Non-white ICU patients receive less oxygen treatment than needed
A flaw in a widely used medical device that measures oxygen levels causes critically ill Asians, Blacks, and Hispanics to receive less supplemental oxygen to help them breathe than white patients, according to data from a large study published on Monday.
Pulse oximeters clip onto a fingertip and pass red and infrared light through the skin to gauge oxygen levels in the blood. It has been known since the 1970s that skin pigmentation can throw off readings, but the discrepancies were not believed to affect patient care.
Among 3,069 patients treated in a Boston intensive care unit (ICU) between 2008 and 2019, people of color were given significantly less supplemental oxygen than would be considered optimal compared to white people because of inaccuracies in pulse oximeter readings related to their skin pigment, the study found.
“Nurses and doctors make the wrong decisions and end up giving less oxygen to people of color because they are fooled” by incorrect readings from pulse oximeters, said Dr. Leo Anthony Celi of Harvard Medical School and the Massachusetts Institute of Technology, who oversaw the study
For the study published in JAMA Internal Medicine, pulse oximetry readings were checked against the direct measurement of blood oxygen levels, which is not practical in the average patient because it requires a painful invasive procedure.
The authors of a separate study involving patients with COVID-19 published recently in the same journal saw “occult hypoxemia” – an oxygen saturation level below 88% despite pulse oximeter readings of 92% to 96% – in 3.7% of blood samples from Asian patients, 3.7% of samples from Black patients, 2.8% of samples from non-Black Hispanic patients versus just 1.7% of samples from white patients. Whites accounted for only 17.2% of all patients with occult hypoxemia.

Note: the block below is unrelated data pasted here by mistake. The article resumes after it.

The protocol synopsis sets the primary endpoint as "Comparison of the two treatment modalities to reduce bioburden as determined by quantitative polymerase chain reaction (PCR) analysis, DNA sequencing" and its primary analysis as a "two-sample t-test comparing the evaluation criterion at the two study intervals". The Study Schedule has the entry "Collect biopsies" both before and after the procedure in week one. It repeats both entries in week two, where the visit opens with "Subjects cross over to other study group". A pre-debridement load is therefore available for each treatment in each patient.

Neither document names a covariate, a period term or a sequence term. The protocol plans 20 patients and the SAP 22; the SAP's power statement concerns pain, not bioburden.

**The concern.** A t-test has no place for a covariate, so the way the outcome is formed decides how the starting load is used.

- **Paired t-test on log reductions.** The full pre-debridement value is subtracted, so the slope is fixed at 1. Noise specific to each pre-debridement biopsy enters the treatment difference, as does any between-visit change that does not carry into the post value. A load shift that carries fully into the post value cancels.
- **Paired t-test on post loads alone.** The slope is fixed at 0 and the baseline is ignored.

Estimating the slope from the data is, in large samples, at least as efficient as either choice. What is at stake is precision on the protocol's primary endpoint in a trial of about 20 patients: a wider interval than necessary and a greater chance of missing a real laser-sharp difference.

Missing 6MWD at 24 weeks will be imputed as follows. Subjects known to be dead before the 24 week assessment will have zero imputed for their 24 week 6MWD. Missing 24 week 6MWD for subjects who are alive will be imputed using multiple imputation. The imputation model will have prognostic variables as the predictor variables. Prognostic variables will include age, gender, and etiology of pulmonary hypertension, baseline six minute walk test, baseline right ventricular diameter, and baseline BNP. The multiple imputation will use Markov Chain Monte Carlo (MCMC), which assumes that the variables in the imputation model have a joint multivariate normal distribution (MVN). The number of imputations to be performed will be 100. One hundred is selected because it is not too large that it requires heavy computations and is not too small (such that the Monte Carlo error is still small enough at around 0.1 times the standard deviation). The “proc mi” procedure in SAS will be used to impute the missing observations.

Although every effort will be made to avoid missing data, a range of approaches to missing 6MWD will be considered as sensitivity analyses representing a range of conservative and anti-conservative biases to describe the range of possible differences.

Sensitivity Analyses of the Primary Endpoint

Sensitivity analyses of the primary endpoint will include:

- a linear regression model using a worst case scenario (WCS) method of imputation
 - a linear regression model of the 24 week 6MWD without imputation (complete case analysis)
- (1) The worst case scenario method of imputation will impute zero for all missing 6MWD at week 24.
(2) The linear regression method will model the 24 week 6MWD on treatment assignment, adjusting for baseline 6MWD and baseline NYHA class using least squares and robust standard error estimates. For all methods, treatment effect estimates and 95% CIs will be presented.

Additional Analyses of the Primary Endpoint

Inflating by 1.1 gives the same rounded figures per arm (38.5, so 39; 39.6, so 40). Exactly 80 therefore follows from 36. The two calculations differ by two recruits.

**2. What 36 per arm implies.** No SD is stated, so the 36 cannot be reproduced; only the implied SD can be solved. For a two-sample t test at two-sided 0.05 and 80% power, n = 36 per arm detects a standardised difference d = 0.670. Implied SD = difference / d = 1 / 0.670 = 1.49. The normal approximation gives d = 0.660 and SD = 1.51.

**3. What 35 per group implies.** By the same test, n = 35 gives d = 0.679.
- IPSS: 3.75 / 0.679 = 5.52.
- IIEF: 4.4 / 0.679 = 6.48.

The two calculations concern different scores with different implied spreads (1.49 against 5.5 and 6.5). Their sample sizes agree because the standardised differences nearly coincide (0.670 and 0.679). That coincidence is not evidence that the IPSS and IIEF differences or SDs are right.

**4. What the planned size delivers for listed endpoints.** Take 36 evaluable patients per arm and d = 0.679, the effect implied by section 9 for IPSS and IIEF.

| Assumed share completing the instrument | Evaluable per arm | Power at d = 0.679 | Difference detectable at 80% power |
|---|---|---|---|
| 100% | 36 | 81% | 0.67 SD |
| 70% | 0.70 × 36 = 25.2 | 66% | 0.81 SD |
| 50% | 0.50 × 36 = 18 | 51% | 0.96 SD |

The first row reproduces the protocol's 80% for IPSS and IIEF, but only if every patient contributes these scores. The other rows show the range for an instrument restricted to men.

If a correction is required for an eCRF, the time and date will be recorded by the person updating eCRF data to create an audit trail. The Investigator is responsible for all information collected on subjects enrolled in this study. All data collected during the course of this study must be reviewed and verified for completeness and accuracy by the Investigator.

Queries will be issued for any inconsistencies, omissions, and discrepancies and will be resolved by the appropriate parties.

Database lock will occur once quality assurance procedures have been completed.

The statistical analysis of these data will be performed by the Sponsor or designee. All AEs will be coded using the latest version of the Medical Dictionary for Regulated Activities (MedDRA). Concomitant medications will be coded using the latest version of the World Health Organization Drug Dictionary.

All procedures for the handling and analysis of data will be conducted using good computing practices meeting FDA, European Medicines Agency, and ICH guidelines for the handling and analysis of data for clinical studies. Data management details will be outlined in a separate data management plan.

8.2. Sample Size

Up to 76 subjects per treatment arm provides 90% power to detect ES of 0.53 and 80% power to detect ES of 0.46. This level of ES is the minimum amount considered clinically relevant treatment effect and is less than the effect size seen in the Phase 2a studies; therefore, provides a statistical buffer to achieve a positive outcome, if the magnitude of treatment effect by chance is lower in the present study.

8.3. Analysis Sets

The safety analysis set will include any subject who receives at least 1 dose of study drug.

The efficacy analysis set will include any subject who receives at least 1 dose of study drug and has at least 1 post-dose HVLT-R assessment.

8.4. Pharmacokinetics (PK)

The authors concluded that racial and ethnic biases in pulse oximetry accuracy have resulted in delayed or withheld treatments among Black and Hispanic patients with COVID-19.
Pulse oximetry can also be affected by obesity, medications used in critically ill patients, and other factors, Celi said.
Imarc Group market research firm forecast the global pulse oximeter market to reach $3.25 billion by 2027, following 2021 sales of $2.14 billion.
“We think it’s very reasonable at this point to call upon purchasers and manufacturers to make changes (to the devices), Dr. Eric Ward, coauthor of an editorial published with the study, told Reuters.
Medtronic Plc executive Frank Chan said in an emailed statement that the company confirms the accuracy of its pulse oximeters “by taking synchronized blood samples at each level of blood oxygen content and comparing the pulse ox readings with measurements made from the blood sample.”
He added that Medtronic tests its devices on a higher than the required number of participants with dark skin pigmentation, “to ensure our technology will perform as intended for all patient populations.”
Pulse oximeter maker Phillips Healthcare did not respond to a request for comment.